(iv) the local anesthetics procainamide and lidocaine;
(v) the anti-epileptic phenytoin; and
(vi) beta-blocking agents.
As is seen, these are substances with markedly different chemical structures.
In general anti-fibrillatory activity is connected with a reduction of excitation formation and excitation conduction in the cells of a specific excitation conduction system and of the working myocardium. The anti-fibrillatories, as a rule, act negatively inotropically. Therefore, in general they are contraindicated in cases of cardiac insufficiency. Moreover, the alkaloids and other substances mentioned above are often not well tolerated and/or generate allergic reactions with patients undergoing treatment.
Accordingly, there is a persistent need for a new anti-arrhythmic substance.
Accordingly, it is an object of the present invention to provide a novel pharmaceutical composition having cardiac activity.
It is another object of the present invention to provide a novel pharmaceutical composition having anti-arrhythmic activity.
It is another object of this invention to provide a novel method for treating cardiac disorders.
It is another object of this invention to provide a novel method for treating cardiac arrhythmias.
These and other objects have been surprisingly satisfied by the discovery that compounds having formula I: ##STR3## wherein R is a lipophilic radical, are cardiac-active, and, particularly, anti-arrhythmically active.
The compounds of the present invention are characterized by having formula I: ##STR4## wherein R is a lipophilic radical.
Preferably R in the formula is:
(1) a halogen, such as F, Cl, Br, or iodine; F and Cl are preferred;
(2) an alkyl group having 1 to 6 carbon atoms, and which may be a linear, a branched or a cyclic alkyl group which is either saturated or unsaturated; branched and cyclic alkyl groups are preferred;
(3) a benzyl group;
(4) a trifluoromethyl group; or
(5) a nitro group.
These compounds are cardiac-active. In particular they are anti-arrhythmic active.
Some of the compounds of formula I are known.
These compounds can be prepared by reacting parasubstituted phenylacetonitriles of formula II ##STR5## where R has the same meaning as above, with 2,4,6-triamino-5-nitrosopyrimidine under basic catalysis conditions. The prepartions are run analogously to the method of R. G. W. Spickett and G. M. Timmis (J. Chem. Soc. (1954) 2887).
The compounds having formula I are as a rule yellow, crystalline, high melting compounds which fluoresce strongly under uv light.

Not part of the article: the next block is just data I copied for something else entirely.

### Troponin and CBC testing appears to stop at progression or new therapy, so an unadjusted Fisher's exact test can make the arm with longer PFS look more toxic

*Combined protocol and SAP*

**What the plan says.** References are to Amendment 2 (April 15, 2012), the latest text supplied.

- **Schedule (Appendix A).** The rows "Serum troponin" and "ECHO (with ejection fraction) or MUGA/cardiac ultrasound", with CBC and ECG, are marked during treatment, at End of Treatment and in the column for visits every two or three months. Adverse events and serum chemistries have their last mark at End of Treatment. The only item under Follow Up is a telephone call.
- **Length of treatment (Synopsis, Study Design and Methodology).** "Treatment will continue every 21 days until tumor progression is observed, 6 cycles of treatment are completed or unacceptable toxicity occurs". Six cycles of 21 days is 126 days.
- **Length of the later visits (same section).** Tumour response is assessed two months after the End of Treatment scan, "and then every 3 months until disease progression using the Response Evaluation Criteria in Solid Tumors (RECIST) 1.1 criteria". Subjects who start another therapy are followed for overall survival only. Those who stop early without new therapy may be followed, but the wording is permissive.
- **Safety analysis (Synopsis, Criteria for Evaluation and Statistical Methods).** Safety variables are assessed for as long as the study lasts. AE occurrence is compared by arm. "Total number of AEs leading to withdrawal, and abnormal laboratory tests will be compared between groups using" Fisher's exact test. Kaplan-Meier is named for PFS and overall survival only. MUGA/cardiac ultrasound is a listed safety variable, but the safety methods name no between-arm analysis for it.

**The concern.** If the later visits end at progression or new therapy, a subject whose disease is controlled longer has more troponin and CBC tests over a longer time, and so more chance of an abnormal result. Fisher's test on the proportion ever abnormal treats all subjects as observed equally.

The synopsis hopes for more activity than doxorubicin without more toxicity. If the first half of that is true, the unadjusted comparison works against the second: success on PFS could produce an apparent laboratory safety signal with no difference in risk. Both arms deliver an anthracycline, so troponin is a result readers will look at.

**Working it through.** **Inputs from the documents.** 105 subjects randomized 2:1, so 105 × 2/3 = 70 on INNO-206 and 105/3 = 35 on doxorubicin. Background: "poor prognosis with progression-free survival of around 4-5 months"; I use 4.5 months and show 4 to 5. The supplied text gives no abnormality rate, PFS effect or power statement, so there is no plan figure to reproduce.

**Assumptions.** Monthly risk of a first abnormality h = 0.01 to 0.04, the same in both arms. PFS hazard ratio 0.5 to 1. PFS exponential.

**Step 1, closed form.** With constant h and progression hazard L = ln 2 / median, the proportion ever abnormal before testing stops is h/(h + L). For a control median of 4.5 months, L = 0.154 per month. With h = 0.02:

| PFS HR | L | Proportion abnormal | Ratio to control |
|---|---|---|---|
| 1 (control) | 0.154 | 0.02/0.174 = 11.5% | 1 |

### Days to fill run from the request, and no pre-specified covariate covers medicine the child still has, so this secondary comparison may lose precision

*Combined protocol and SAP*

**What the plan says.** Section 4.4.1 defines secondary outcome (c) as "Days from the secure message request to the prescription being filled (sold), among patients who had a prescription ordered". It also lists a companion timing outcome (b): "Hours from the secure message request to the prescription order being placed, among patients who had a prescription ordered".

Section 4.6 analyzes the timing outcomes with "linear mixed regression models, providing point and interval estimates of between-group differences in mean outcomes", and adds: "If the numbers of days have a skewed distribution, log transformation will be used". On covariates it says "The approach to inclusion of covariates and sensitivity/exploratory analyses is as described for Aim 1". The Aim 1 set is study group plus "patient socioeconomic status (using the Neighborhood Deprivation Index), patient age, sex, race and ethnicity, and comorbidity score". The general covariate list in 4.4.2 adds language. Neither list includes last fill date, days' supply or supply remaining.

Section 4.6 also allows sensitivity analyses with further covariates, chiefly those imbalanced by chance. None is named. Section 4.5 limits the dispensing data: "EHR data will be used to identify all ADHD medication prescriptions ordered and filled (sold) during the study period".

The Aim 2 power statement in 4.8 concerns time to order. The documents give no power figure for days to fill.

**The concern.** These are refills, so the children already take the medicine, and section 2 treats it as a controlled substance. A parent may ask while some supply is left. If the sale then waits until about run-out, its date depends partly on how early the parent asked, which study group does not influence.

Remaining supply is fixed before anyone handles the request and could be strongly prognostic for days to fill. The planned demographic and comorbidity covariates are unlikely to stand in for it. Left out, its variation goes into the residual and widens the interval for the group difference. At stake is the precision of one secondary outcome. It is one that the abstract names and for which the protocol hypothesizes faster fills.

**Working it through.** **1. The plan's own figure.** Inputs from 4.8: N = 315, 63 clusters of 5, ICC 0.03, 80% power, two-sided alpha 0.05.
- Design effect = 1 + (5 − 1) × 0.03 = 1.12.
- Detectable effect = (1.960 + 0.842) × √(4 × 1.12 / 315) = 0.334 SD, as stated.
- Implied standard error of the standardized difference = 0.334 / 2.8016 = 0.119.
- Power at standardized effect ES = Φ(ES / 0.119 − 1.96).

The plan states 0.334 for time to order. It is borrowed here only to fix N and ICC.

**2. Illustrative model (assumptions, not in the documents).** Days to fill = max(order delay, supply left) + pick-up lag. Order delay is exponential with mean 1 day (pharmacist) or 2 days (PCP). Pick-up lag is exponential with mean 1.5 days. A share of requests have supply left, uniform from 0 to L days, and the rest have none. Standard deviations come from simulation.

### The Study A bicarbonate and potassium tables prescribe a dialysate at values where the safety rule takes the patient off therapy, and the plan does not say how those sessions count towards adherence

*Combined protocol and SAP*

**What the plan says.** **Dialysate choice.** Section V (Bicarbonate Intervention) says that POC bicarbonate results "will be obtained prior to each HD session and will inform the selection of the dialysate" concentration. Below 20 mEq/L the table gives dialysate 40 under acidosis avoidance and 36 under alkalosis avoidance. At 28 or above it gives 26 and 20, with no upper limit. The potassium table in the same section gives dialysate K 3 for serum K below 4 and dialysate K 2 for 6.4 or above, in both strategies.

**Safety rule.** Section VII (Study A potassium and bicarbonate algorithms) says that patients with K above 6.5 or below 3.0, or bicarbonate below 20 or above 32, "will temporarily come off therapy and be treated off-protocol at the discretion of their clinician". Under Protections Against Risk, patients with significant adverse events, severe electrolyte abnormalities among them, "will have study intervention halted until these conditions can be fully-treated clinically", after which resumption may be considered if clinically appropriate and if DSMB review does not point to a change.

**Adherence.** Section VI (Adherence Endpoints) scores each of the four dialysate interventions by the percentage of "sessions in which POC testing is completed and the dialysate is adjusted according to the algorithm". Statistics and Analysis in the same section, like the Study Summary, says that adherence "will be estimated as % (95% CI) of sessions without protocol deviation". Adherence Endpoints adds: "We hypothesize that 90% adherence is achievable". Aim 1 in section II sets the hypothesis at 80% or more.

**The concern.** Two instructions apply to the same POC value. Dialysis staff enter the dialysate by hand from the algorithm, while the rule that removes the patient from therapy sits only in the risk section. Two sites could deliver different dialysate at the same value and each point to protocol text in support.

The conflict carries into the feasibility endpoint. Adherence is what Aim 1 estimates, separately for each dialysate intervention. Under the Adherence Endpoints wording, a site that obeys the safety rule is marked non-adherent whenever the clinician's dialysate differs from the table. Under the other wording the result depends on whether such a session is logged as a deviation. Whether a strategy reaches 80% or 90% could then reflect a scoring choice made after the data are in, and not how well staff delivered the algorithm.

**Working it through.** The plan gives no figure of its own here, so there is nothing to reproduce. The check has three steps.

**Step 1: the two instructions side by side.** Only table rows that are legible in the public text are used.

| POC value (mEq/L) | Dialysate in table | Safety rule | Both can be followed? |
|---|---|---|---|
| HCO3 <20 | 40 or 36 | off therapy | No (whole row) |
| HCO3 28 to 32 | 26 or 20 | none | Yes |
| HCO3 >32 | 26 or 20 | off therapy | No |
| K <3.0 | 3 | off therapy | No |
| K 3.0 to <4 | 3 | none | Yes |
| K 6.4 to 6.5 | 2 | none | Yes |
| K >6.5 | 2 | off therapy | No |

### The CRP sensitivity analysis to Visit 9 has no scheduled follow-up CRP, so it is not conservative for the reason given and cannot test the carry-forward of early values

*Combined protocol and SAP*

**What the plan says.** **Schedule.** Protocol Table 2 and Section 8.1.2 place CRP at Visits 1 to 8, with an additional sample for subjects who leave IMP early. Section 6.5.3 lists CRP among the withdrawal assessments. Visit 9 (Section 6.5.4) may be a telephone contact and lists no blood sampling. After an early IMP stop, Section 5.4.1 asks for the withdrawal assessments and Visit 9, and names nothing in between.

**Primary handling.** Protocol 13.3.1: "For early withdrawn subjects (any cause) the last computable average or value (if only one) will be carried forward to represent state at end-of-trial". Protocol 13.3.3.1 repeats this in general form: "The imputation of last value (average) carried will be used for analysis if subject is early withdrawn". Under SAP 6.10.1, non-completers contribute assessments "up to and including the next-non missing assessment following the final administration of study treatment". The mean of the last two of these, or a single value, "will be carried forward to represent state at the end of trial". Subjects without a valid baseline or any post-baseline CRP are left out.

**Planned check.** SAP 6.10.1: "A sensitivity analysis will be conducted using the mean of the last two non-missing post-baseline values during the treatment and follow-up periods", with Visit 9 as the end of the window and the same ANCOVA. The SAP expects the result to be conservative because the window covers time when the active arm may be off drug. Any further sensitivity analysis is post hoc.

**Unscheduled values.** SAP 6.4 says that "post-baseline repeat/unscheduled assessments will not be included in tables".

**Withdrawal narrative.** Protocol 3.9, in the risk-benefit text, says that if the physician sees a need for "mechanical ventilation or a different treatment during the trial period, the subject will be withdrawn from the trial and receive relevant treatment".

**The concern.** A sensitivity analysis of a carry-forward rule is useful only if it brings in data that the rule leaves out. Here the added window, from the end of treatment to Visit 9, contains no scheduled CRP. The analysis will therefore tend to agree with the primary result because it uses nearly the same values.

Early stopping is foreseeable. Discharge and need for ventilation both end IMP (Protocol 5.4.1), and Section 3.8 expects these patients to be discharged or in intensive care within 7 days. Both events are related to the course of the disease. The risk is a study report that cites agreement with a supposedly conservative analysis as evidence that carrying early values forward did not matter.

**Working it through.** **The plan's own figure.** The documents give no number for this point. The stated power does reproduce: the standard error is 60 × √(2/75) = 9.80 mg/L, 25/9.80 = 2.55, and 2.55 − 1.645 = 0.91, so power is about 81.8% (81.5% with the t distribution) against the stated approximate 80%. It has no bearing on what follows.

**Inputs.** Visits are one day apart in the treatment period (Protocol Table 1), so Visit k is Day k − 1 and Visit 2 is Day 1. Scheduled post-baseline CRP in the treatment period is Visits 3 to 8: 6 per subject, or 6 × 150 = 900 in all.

Particularly preferred compounds are compounds where R is a fluorine or a chlorine atom, or one of the following groups: trifluoromethyl, isopropyl, sec-butyl, tert-butyl, neopentyl, cyclohexyl, or benzyl.
Characterization of a substance as an antiarrhythmic may be accomplished as follows. For example, a testing protocol may be used where arrhythmias asystoles are induced in guinea pigs by means of a 50 Hz alternating current voltage applied to the isolated left atrium of the heart and to the right ventricular papillary muscle (see V. Borchard, R. Boesken, and K. Greeff, 1982, Arch. Intern. Pharmacodyn. Therap. 256, 2:253).
Properties and activities of the lipophilic triamterene derivatives of formula I will be described hereinbelow using the example of 2,4,7-triamino-6-(4'-fluorophenyl)-pteridine ("p-fluorotriamterene"). This compound meets the requirements for an anti-arrhythmic cardiac-active substance particularly well.
"P-fluorotriamterene" in a concentration of up to 3 μmol/liter on the left atrium, and up to 100 μmol/liter on the papillary muscle produces a rise in the threshold of arrhythmia. In concentrations of >10 μmol/liter the threshold of asystole in the papillary muscle is increased, while in concentrations above 1 μmol/liter the threshold of asystole in the atrium is decreased. Further, a suitable technique for evaluating the anti-arrhythmic and anti-asystolic activity comprises measurement of the action potential on isolated left atria and papillary muscles, using a stimulation frequency of 1 Hz. (See V. Borchard, K. Greeff, and D. Hafner, 1981, Arzneim.Forsch./Drug Res. 31 (II) 10: 1688-1693.)
According to a study by the inventors, the antiarrhythmic activity of "p-fluorotriamterene" is more correctly attributed to an increase of the excitation threshold and an increase in the effective refractory time (prolongation of the action potential), than to a decrease in the Na+ conductivity of the cell membrane, as (the latter effect) is more typical of the large group of the "Na+ -inhibitor-type" class 1 anti-arrhythmics (according to Vaughan Williams).
According to normal criteria, the lipophilic character of "p-fluorotriamterene" is greater than that of triamterene. "p-Fluorotriamterene" has only 1/5 the solubility of triamterene in freshly de-mineralized (not distilled) water. It can be made to dissolve to about 0.15% in 75% polyethylene glycol ("PEG 400").